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Letting people of all ages know the ways they can get involved in a marine conservation charity like ORCA. This can be through our photography competition, attending one of our whale and dolphin talks, training on our Marine Mammal Surveyor course to learn how to collect ORCA data, or by getting involved in Shore watches, which allows people of all ages to go down to the coast to record cetacean sightings, collecting data for the Big Watch Weekend. ORCA can offer a lot of activity and there is involvement opportunities for all age groups. It is always nice to see awareness growing and more people getting involved.

Image source: Orcaweb.org.uk.

Image source: Orcaweb.org.uk.

What is the worst part of the job?

As a charity we are often limited with funding which can create obstacles. We have some quite imaginative ideas for events and activities, such as creating interactive objects for children to use in workshops, but often we have to be realistic about what we can achieve with the budget we have. Luckily we’re a very strong team and with continued support of memberships and sponsors, we can continue our vital work protecting whales and dolphins, as well as deliver a fantastic range of activities for the whole community to enjoy.

What are you most proud of achieving through your work?

I am proud to working for an organisation that is dedicated to looking out for whales and dolphins as they face an increasing number of threats. It’s also incredible to be able to help people see their first whale or dolphin in the wild, as some people have no idea that they can actually spot them from the shore. It is great to see the fantastic response you get from children, when you tell them amazing marine facts, or explain how big a Minke Whale is and that they can see them in their local sea. It’s getting people to understand the real threats our cetaceans face and what they can do to prevent them.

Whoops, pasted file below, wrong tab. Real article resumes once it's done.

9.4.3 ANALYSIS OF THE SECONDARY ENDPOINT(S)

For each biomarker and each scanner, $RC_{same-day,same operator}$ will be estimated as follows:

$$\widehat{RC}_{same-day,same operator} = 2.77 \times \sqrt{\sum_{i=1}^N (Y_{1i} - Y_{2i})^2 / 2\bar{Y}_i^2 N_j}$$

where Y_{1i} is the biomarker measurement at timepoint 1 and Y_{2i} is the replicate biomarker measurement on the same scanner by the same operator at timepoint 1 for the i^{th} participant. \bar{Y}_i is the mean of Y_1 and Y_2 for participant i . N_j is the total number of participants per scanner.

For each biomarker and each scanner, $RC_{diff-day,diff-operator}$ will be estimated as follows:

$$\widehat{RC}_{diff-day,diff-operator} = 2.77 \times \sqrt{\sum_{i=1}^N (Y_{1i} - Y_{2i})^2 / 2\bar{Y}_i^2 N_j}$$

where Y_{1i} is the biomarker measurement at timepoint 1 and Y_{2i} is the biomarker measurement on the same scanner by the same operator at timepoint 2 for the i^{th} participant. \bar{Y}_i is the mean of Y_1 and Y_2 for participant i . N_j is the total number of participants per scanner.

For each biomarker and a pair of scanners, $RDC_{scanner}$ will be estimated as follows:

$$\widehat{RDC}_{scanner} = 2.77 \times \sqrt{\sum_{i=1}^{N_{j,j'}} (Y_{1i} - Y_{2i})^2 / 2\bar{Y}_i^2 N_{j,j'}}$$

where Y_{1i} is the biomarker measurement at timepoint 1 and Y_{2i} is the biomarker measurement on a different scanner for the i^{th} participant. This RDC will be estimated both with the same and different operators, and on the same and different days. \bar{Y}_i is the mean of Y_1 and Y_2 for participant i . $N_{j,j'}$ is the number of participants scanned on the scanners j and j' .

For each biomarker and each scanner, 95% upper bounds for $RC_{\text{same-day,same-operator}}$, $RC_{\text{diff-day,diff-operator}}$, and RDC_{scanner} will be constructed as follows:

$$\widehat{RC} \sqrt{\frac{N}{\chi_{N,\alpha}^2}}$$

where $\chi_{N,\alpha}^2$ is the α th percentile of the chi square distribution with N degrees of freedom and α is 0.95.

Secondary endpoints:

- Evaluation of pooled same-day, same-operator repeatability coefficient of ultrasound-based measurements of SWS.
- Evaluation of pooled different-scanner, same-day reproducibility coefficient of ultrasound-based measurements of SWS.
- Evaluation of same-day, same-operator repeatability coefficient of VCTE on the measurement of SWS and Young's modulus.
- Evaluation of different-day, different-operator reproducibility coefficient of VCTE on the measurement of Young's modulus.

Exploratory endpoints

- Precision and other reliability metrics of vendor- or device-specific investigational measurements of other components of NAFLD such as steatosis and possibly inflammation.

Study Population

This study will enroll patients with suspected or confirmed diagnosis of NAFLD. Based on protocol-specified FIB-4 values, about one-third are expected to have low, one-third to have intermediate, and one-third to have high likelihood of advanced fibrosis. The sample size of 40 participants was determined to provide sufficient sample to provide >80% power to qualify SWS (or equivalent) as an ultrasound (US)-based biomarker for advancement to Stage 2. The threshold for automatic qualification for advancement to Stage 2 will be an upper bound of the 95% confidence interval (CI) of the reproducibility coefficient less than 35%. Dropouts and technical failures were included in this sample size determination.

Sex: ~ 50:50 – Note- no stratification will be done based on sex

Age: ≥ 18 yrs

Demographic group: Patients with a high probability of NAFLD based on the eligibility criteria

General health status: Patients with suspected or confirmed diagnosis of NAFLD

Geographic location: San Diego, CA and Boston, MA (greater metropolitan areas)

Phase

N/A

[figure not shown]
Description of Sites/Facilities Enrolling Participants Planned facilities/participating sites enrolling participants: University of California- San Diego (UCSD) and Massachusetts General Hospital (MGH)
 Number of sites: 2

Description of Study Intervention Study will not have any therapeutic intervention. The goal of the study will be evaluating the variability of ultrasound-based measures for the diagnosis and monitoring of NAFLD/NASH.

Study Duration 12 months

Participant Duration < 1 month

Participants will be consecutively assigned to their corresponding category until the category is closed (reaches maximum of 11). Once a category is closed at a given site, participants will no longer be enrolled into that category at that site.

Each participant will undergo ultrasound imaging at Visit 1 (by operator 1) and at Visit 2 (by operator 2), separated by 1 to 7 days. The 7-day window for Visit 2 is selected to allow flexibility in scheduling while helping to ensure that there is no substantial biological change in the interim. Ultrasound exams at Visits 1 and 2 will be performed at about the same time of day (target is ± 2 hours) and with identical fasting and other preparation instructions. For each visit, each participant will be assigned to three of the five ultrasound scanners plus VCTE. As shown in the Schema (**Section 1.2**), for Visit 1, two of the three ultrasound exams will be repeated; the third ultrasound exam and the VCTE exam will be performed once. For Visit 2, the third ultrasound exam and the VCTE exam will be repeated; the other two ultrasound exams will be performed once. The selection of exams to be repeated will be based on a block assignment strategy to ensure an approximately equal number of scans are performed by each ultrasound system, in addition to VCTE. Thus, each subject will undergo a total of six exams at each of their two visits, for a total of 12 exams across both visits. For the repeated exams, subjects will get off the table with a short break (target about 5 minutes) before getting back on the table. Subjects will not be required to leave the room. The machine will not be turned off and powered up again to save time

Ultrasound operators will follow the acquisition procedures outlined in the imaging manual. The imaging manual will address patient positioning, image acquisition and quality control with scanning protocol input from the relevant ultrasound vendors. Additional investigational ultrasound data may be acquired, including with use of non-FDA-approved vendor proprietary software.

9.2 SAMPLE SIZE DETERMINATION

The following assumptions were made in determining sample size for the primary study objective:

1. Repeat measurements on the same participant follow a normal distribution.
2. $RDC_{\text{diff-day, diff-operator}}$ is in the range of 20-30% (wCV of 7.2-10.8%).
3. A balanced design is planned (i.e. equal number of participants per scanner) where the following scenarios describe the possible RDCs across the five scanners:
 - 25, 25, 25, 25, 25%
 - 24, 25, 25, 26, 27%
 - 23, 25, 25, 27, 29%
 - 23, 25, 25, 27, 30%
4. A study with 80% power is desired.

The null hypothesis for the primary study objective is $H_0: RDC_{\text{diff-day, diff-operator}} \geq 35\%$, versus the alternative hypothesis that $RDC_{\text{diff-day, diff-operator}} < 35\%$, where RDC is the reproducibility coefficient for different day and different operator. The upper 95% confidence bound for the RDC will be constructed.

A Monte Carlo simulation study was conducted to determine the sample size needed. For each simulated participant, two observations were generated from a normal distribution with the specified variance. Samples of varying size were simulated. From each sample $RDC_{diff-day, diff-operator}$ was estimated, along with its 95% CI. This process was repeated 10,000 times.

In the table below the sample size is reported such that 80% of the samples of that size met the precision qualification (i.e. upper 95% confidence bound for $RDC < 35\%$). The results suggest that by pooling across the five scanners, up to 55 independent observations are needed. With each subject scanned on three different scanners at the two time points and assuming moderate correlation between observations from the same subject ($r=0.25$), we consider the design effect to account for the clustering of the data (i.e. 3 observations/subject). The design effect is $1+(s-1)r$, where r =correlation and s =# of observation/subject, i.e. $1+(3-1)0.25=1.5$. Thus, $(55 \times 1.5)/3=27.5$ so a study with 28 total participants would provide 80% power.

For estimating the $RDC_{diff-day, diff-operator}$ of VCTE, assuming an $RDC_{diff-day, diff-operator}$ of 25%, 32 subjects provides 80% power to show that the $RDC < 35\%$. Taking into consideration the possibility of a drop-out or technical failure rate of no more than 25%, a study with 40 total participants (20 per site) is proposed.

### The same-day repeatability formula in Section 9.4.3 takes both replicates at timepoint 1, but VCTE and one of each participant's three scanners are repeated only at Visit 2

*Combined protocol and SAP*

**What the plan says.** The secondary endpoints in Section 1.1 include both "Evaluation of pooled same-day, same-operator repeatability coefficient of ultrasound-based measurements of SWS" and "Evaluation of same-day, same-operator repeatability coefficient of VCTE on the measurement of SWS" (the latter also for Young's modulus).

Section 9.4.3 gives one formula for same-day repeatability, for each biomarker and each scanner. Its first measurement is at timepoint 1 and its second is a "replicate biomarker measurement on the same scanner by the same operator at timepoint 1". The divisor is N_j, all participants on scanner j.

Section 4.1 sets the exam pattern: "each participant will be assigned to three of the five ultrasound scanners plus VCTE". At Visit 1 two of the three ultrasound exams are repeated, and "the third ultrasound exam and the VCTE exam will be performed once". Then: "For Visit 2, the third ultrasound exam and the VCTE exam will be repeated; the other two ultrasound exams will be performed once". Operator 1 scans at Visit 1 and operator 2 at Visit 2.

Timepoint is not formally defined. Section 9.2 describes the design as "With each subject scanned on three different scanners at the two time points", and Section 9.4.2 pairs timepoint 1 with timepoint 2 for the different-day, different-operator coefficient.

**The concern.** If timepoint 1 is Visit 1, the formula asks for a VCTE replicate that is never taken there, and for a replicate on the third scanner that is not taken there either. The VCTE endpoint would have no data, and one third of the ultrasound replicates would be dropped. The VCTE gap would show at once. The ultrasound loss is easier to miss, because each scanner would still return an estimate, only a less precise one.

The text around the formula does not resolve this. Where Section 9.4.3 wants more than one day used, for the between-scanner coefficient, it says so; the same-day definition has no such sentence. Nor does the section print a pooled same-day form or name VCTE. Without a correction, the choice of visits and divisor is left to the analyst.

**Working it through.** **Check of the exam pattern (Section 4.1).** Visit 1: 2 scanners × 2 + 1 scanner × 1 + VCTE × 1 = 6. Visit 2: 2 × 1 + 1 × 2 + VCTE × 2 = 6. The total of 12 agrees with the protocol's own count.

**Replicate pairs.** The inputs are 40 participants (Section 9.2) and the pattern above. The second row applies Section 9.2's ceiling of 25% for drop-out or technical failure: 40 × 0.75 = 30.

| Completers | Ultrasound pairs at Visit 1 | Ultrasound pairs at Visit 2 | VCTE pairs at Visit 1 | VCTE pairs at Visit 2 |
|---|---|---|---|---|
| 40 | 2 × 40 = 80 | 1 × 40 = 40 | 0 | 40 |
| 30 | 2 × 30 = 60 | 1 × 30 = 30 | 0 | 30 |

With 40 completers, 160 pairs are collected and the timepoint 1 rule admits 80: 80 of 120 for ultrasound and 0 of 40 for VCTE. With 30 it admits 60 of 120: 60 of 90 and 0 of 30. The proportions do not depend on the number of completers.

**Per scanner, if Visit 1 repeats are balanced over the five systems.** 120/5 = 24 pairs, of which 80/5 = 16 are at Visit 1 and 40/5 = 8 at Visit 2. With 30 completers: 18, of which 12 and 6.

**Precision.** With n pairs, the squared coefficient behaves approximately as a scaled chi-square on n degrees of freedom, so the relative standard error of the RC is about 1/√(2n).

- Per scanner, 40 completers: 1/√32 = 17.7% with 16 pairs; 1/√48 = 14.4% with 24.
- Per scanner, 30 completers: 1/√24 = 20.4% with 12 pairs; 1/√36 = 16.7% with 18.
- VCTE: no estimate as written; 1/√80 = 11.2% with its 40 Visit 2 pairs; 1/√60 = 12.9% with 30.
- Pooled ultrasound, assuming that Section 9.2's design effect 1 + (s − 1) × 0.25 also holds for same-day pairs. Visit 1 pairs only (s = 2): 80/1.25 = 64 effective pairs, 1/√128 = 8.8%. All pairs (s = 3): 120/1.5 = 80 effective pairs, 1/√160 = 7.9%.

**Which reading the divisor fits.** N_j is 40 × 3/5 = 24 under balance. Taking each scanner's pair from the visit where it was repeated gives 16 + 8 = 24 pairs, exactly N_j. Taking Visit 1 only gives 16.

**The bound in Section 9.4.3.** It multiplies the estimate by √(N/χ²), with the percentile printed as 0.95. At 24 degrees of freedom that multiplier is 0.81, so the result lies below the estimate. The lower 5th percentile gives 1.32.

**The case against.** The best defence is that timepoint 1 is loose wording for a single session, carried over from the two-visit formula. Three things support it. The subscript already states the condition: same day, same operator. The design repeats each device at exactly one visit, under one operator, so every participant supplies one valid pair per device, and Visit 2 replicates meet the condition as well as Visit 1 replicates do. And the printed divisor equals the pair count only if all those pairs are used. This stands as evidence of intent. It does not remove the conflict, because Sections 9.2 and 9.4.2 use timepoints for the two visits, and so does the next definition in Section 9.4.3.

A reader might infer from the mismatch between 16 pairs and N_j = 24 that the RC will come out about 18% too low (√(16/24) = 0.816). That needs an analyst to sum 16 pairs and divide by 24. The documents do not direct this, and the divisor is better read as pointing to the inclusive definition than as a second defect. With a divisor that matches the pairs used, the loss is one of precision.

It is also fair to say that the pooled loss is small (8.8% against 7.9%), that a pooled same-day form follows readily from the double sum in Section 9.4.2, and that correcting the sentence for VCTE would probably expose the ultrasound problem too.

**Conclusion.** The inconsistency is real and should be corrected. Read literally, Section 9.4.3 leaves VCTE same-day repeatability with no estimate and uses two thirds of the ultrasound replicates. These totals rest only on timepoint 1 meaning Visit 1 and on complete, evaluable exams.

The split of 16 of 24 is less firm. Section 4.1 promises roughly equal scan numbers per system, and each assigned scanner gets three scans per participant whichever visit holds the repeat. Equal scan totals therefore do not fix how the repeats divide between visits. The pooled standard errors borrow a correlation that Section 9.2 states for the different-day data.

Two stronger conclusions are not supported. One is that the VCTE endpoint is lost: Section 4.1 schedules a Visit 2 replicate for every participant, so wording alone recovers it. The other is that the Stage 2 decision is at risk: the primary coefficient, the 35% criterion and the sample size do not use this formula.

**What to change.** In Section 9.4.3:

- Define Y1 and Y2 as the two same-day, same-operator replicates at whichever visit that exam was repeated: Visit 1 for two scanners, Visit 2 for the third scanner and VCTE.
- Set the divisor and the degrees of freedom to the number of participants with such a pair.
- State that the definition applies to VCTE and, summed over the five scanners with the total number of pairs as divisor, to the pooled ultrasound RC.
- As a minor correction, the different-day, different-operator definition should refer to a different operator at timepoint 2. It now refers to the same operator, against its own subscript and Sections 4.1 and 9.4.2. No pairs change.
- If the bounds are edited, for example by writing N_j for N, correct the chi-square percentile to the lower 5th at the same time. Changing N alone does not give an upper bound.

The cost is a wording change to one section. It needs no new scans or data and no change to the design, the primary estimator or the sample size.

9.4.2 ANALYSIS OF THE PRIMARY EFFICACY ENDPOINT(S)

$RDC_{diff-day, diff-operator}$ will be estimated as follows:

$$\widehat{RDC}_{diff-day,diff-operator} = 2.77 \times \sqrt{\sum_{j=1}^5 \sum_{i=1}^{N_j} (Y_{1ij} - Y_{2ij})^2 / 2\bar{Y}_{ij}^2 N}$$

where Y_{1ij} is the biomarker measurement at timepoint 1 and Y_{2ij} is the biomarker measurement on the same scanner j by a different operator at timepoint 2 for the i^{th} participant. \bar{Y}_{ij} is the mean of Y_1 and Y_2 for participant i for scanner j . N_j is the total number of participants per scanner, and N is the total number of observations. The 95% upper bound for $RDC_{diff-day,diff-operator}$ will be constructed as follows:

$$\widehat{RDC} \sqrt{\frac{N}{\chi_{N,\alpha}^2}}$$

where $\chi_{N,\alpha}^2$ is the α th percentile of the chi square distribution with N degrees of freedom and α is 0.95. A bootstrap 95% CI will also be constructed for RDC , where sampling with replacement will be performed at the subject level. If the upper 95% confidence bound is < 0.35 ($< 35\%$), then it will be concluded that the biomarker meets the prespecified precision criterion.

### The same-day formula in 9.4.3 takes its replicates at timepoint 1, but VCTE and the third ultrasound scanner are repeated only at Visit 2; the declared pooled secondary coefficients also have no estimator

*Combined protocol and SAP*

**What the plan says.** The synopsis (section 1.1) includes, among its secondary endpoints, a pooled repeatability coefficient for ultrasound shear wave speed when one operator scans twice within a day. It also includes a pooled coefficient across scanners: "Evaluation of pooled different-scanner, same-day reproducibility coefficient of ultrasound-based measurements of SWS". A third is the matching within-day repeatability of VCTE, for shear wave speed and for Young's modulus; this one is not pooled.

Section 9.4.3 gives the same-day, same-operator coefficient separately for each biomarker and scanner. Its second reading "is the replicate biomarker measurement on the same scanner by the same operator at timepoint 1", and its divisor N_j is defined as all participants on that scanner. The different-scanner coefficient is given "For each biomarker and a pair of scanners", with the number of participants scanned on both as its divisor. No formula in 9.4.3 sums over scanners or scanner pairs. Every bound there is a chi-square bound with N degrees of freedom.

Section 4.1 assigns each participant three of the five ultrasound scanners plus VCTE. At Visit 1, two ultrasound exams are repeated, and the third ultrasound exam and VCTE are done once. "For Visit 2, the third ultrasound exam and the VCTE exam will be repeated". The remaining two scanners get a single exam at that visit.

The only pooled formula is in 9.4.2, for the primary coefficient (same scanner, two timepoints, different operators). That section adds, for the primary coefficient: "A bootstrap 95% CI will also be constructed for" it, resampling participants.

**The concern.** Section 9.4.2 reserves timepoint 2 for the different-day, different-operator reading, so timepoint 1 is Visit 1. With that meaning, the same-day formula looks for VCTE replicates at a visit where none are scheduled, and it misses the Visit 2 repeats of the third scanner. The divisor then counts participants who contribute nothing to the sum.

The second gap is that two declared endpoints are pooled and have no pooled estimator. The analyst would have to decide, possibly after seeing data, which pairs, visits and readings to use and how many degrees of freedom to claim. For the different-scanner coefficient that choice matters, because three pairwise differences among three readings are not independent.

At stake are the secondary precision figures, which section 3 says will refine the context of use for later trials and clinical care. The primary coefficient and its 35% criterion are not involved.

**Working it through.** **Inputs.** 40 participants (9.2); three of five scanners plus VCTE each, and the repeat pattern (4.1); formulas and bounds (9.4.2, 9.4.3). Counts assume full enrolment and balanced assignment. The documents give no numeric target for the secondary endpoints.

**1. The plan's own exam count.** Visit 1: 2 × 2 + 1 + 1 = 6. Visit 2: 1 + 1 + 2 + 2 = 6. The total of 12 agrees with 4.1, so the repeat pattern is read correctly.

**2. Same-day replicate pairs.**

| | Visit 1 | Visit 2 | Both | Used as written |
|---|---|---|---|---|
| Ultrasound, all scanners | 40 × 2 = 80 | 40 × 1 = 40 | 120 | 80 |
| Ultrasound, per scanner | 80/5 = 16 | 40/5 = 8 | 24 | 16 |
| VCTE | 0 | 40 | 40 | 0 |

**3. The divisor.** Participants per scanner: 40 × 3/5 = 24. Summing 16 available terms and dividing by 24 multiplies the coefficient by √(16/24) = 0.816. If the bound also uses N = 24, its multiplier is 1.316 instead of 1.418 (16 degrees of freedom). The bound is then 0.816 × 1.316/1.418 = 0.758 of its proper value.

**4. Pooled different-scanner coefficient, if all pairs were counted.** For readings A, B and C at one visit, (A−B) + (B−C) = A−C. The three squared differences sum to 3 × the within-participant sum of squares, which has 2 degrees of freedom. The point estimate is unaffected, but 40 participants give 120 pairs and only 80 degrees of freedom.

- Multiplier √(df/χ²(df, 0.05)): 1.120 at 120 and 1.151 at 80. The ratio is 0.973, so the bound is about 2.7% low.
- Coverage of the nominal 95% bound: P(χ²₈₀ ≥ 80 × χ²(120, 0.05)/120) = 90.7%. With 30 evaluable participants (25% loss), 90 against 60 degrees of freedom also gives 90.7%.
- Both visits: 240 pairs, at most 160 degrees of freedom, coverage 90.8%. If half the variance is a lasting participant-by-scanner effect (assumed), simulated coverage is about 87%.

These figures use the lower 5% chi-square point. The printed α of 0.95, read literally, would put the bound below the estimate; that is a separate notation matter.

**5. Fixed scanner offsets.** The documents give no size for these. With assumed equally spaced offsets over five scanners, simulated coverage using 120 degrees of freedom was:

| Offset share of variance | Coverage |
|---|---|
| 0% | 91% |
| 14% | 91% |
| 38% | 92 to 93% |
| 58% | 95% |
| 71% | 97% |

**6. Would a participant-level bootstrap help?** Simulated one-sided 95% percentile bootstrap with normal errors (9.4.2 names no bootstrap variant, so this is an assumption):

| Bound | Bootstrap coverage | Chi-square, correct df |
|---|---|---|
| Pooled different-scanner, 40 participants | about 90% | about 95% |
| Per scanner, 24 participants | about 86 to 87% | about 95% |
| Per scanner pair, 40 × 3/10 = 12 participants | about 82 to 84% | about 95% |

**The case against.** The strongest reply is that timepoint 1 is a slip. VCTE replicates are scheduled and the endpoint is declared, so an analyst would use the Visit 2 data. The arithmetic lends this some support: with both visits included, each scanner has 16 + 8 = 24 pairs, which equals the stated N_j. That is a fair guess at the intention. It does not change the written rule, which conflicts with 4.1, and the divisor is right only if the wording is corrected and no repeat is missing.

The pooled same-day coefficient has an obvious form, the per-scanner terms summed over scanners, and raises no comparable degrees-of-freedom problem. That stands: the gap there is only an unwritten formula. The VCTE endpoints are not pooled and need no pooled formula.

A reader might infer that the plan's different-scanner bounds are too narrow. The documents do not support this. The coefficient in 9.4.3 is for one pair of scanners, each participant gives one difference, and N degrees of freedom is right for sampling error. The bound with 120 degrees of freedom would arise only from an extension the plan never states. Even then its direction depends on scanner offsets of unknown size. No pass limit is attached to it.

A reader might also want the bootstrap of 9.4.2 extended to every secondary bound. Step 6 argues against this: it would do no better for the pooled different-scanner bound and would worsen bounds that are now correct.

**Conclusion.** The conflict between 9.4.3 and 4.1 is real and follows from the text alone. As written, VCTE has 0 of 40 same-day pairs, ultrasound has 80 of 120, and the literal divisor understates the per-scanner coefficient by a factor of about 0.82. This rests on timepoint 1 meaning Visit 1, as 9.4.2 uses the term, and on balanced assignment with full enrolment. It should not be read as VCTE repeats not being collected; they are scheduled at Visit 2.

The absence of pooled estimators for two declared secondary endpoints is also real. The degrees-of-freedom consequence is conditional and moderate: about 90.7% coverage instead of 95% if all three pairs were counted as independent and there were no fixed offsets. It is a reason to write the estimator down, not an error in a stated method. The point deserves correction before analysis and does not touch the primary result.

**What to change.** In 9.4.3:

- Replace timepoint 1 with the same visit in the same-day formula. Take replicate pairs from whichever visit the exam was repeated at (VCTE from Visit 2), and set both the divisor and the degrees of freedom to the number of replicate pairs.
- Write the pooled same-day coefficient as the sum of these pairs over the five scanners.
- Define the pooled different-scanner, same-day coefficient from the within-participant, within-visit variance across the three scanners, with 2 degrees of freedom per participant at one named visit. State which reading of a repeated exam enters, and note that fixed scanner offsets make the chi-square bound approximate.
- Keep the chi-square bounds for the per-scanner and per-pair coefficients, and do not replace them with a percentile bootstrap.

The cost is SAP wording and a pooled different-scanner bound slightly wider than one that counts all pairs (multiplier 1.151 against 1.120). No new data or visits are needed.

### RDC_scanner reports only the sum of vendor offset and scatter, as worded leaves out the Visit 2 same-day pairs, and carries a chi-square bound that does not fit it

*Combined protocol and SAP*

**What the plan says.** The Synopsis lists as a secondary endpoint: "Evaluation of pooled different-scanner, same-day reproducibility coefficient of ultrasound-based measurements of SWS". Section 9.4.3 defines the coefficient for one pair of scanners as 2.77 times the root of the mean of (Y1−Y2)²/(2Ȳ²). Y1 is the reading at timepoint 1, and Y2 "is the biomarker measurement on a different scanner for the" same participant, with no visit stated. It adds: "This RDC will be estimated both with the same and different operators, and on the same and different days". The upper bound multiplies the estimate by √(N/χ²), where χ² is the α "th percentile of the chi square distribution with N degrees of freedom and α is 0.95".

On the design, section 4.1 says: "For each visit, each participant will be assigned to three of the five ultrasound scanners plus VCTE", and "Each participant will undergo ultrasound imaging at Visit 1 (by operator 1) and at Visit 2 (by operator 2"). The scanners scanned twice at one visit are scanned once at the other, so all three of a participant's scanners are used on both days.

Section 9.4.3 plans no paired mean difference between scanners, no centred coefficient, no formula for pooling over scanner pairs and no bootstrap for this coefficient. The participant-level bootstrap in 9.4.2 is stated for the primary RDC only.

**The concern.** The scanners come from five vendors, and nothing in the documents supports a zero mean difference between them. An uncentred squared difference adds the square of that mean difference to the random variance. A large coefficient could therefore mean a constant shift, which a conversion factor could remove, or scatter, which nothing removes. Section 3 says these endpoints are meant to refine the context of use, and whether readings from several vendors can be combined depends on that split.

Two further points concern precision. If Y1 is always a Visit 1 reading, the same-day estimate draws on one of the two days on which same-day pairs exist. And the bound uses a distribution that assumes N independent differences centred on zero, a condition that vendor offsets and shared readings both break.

What advice would you give someone wishing to follow in your footsteps?

Finding out which organisations work in your local area and events you can get involved with is always a great starting point. Volunteer with and support organisations like ORCA who can offer amazing experiences as well as opportunities that develop a whole range of skills (i.e. boost your knowledge, confidence, public speaking) whilst making some new friends at the same time! Keep doing things that you are good at, but also try and highlight certain skills that you could improve on, and challenge yourself to boost your confidence in these areas. I have found it useful to ask someone who is not that close to you about this, as they will often provide a different opinion on where your strong and weak points lie compared to someone you know very well.

I have found volunteering has been most useful for me to network and gain contacts. Now that I am further in my career I can get in touch with contacts from organisations I have volunteered and worked with in the past, to suggest or organise some collaborative projects and events with ORCA, and the response has been extremely positive.

About the Author

Screenshot 2014-12-01 at 18.27.22This article was written by Conservation Careers Blogger Hannah De Frond. Hannah has recently graduated with a degree in BSc Environmental Science from the University of Leeds, where through her studies she discovered a passion for conservation. Hannah hopes to gain a career in marine conservation, and has particular interests in education and awareness of conservation issues, climate change adaptation, and protected area management.